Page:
While the apostle Paul was imprisoned in Caesara, a visiting king named Agrippa asked to hear this famous prisoner speak. Paul told Agrippa how he met Christ and became a faithful follower of Christ, and then Paul said to Agrippa, “do you believe the prophets? I know that you believe” (Acts 26:27). Agrippa was taken aback and said, “You almost persuade me to become a Christian” (Acts 26:28). Agrippa clearly recognized the truth in Paul’s words, and Paul yearned deeply for the king to open his heart to that truth. His response to Agrippa’s hesitation is the reaction we should have to all the attacks and misconceptions and even lies that non-believers tell about Christians. Paul said, and we should say, “I would to God that not only you, but also all who hear me today, might become both almost and altogether such as I am, except for these chains” (Acts 26:29).
Majid demonstrates the right way to deal with the misconceptions of believers. He goes right on being a faithful Christian. It does cost him. In Uzbekistan, arrest and imprisonment for breaking the religion laws is often accompanied by stiff fines, fines that amount to years and years of normal wages. Majid knows that he is subject to this suffering when he obeys Christ and shares the good news with people. Each of us knows that if we live the way Christ calls us to live, we are subject to severe cultural harassment, and in some cases, we may even be subject to legal complications. We may be accused of discrimination,. or we may simply be charged with noncompliance with regulations. If the culture becomes more assertive in its characterization of Christianity as organized extremism, the rhetoric will become more hateful, and the laws may even become more stringent.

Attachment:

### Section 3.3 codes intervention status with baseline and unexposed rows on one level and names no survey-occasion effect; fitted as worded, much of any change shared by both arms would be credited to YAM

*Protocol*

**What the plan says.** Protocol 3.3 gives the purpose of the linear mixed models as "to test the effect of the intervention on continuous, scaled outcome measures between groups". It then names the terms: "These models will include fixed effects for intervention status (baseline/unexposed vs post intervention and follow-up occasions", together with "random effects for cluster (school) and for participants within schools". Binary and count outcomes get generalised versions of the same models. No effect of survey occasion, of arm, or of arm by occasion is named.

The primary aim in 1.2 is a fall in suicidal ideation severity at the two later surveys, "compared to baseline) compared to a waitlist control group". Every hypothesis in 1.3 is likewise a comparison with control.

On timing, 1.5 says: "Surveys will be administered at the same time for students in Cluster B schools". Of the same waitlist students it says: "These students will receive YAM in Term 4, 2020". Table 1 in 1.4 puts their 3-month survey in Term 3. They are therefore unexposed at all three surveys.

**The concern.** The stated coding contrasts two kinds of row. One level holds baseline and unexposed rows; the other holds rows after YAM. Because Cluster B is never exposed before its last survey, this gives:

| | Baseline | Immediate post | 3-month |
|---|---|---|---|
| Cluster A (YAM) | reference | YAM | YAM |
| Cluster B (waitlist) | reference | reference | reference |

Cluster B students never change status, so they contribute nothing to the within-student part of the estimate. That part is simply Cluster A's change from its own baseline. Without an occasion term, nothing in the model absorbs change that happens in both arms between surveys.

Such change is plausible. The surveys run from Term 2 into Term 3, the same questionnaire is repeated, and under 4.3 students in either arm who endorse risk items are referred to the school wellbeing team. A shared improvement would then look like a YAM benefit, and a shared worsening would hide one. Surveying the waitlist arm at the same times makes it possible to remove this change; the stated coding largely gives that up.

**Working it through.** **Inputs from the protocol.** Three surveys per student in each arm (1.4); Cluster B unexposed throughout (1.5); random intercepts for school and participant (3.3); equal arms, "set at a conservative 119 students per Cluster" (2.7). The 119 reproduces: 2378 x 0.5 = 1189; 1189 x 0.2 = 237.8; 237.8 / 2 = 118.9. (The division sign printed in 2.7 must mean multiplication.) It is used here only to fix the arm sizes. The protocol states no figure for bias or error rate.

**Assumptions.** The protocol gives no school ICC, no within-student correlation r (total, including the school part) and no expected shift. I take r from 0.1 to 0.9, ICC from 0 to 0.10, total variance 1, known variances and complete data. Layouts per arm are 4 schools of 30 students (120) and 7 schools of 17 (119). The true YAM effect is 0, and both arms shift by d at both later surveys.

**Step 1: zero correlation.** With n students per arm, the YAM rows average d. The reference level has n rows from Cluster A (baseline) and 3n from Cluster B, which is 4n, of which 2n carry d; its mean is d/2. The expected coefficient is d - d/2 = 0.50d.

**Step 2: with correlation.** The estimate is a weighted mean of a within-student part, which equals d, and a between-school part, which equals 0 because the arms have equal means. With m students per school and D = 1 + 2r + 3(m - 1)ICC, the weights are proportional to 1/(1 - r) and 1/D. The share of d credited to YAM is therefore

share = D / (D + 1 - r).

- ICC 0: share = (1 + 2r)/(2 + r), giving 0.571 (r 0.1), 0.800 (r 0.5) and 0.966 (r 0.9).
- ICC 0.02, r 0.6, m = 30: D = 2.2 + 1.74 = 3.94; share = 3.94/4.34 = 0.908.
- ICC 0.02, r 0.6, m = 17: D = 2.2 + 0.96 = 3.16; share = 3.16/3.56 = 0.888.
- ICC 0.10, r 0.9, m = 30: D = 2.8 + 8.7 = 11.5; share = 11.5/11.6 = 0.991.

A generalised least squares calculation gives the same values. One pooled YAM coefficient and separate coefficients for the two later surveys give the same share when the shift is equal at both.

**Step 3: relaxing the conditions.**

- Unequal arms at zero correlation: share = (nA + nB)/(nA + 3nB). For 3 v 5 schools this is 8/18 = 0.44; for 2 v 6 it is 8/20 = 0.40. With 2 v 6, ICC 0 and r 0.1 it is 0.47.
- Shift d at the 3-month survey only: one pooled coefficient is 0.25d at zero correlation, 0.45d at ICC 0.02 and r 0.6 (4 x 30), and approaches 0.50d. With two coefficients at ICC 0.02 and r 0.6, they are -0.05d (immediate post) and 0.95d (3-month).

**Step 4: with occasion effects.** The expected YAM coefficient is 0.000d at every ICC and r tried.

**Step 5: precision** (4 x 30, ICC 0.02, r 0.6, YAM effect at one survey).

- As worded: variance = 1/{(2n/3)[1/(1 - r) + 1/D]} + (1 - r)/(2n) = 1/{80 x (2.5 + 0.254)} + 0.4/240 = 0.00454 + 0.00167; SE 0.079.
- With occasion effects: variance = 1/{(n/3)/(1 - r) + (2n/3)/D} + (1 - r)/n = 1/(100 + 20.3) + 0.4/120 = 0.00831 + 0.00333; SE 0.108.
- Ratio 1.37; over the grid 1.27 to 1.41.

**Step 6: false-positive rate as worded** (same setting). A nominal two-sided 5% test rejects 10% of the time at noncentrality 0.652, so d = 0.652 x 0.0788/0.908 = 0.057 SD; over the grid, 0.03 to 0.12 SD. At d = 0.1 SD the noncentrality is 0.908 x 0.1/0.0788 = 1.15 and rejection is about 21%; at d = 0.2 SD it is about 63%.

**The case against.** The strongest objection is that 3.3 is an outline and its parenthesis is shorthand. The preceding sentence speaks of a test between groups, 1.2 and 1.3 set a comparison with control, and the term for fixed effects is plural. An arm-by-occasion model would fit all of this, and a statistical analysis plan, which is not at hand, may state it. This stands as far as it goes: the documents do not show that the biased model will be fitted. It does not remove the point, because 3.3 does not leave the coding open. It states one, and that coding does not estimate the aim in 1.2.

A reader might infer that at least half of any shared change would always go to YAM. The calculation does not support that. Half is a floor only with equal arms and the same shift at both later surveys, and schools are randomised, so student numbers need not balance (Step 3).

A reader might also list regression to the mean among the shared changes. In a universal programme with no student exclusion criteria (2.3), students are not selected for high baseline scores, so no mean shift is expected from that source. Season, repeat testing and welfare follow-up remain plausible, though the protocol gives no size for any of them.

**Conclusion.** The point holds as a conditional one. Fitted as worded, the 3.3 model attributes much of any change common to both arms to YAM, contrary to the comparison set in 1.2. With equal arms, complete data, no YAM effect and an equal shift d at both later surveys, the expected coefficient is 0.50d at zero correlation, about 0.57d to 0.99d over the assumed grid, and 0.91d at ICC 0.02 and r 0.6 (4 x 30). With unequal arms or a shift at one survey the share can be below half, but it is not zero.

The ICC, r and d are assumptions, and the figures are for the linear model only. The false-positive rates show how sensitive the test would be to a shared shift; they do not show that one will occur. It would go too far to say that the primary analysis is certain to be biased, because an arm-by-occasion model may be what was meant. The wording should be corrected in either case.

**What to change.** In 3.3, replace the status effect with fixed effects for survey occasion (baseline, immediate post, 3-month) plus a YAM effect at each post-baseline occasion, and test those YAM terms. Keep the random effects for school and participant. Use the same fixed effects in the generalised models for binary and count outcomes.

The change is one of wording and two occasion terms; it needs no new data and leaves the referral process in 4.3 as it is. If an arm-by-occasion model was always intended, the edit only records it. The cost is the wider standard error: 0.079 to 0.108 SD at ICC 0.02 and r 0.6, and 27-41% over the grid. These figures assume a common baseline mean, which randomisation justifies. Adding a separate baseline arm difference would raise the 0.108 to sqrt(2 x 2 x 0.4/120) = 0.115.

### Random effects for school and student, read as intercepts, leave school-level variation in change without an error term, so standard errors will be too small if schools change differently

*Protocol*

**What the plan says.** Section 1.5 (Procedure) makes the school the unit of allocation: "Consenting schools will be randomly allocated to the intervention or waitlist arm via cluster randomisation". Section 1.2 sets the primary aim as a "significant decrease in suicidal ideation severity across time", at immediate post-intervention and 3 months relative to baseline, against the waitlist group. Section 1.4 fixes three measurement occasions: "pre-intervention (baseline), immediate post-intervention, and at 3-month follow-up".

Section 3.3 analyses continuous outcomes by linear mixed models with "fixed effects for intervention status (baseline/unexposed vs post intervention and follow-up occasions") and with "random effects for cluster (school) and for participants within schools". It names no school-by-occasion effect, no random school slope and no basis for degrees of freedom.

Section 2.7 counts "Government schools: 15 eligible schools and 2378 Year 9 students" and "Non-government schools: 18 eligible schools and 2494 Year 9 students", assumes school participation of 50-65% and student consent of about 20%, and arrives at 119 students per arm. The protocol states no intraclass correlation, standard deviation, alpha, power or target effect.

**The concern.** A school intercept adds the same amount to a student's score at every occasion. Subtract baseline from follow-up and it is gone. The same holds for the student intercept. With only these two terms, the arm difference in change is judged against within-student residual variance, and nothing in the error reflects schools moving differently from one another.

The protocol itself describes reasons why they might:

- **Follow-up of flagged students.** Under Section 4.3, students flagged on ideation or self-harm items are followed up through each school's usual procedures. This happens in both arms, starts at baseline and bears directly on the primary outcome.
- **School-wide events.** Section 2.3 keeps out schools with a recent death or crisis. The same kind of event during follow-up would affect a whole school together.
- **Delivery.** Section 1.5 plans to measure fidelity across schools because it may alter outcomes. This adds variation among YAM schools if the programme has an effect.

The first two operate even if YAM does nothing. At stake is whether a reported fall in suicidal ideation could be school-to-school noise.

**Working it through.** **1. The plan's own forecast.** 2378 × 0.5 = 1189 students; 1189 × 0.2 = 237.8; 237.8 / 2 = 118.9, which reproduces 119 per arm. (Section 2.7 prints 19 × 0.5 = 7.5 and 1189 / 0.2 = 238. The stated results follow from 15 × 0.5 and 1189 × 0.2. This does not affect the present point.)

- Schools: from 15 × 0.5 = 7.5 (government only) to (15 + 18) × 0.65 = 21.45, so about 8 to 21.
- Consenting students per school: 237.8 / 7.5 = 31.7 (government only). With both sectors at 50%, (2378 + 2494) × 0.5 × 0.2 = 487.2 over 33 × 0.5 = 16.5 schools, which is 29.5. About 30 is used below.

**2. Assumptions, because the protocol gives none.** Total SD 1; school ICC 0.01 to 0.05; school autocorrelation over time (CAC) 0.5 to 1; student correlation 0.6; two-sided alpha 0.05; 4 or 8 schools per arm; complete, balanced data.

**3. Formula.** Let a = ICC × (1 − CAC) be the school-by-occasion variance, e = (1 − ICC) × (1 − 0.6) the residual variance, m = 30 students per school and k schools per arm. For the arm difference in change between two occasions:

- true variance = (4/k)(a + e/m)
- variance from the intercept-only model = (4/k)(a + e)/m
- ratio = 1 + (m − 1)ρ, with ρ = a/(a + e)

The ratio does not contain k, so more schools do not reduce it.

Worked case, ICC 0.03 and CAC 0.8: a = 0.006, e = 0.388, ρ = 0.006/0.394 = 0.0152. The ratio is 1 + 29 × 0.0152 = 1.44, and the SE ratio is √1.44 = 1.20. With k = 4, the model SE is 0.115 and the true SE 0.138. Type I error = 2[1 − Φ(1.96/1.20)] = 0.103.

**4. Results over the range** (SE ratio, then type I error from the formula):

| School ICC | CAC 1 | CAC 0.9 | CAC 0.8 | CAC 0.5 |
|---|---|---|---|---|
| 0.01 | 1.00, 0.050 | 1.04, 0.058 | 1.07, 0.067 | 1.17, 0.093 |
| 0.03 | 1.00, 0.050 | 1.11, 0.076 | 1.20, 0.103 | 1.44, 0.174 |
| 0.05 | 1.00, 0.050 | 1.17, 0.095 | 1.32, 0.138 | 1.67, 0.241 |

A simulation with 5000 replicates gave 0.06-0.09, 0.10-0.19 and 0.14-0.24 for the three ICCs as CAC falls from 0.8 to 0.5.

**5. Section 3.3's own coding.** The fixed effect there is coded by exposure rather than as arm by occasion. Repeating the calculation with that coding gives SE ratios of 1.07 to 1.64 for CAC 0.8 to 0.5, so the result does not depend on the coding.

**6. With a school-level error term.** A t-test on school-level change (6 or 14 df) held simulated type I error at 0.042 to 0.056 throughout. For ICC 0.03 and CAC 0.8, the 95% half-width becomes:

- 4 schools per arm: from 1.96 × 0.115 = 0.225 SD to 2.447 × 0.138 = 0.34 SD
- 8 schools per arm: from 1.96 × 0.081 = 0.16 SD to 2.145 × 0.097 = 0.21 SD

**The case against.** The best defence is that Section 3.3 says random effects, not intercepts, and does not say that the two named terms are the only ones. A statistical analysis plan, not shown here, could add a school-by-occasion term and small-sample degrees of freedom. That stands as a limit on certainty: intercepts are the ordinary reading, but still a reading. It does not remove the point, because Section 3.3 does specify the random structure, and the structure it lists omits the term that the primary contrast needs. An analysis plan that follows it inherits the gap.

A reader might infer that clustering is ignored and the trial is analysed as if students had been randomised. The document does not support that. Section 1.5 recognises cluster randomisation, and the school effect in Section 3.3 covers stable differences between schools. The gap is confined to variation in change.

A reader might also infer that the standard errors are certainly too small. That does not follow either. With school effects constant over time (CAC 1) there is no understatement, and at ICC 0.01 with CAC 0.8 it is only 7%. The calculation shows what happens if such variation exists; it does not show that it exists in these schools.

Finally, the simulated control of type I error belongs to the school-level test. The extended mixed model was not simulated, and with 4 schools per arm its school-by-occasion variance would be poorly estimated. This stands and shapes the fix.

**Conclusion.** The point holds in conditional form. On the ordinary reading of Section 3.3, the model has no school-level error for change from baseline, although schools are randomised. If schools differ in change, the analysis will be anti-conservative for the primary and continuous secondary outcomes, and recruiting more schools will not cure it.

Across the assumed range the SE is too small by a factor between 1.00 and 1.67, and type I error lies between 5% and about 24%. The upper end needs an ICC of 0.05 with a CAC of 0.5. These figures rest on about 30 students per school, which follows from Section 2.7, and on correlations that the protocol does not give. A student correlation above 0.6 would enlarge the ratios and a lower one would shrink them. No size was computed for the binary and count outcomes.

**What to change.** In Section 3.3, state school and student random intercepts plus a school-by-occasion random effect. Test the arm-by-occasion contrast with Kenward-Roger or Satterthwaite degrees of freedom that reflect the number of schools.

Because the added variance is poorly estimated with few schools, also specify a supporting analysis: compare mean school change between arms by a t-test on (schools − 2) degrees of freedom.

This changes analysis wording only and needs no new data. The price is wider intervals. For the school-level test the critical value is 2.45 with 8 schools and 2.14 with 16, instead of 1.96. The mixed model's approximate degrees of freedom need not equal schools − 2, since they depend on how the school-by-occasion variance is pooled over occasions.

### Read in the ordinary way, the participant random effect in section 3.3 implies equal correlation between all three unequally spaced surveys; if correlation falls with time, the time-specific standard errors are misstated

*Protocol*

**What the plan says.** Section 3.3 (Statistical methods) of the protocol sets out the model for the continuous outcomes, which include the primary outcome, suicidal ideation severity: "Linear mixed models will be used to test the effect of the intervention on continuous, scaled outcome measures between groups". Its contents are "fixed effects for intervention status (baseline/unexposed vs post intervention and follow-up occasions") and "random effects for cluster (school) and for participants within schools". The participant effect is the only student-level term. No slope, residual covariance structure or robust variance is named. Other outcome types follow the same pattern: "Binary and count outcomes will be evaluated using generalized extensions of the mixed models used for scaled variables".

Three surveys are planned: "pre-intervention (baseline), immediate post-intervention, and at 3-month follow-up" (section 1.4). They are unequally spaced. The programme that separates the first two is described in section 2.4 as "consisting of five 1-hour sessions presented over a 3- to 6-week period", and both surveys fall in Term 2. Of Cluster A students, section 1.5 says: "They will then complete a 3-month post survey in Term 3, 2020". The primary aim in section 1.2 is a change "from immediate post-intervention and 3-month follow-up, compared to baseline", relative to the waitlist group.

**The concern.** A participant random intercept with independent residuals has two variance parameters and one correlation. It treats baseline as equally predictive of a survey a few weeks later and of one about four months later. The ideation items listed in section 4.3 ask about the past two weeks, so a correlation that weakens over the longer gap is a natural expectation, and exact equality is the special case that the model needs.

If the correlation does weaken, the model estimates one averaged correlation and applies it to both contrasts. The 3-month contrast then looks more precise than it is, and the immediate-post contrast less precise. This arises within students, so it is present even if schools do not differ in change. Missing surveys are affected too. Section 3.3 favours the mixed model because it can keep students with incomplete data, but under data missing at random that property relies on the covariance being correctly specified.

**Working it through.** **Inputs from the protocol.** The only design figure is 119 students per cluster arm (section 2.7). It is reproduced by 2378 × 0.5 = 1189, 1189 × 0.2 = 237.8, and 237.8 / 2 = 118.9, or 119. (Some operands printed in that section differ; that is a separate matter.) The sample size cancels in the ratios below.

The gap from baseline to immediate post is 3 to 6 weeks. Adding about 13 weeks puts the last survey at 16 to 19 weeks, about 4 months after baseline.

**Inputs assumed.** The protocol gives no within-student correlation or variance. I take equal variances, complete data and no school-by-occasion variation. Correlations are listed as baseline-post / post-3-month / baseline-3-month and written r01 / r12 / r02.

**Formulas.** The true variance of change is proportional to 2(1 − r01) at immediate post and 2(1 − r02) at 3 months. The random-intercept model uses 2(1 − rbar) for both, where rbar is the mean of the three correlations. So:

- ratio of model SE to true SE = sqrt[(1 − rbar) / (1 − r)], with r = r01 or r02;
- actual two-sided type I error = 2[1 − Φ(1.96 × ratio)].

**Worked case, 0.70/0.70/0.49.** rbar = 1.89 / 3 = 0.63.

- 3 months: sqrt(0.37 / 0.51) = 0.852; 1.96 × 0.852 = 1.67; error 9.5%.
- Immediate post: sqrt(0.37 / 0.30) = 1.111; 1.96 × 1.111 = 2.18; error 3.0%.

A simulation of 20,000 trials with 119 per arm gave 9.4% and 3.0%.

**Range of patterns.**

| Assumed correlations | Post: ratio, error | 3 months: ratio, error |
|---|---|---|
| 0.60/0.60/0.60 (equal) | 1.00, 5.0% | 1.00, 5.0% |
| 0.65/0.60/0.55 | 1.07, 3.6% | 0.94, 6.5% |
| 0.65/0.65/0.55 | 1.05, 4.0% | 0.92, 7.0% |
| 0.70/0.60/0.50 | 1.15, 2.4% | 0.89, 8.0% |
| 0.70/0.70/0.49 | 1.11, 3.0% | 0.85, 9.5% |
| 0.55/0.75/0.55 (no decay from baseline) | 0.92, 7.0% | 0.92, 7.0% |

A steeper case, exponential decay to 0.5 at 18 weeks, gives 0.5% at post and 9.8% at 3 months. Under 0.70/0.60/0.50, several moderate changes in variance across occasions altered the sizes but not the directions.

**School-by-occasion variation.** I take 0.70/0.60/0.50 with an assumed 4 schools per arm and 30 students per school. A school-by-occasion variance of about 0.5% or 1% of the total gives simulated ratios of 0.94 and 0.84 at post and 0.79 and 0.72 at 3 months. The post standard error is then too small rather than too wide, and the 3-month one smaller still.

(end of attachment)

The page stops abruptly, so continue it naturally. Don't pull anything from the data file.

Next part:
We have civil rights as American citizens that citizens of Uzbekistan do not have. We have much more voice in the legislation and administration and the processes of justice than Uzbek citizens have. As Christians, we have the right and the responsibility to advocate and take action and vote. We must be active, vocal citizens, but our rhetoric must always be the rhetoric of truth spoken with love. We may be accused of extremism according to the cultural definition of extremism, but we must live in a deep, integral relationship with our Lord Jesus Christ that assures we put the extreme demands of spiritual warfare in the hands of the all-conquering Christ.
By Katherine Harms, author of Oceans of Love available for Kindle at Amazon.com. Watch for the release of Thrive! Live Christian in a Hostile World, planned for release in the summer of 2016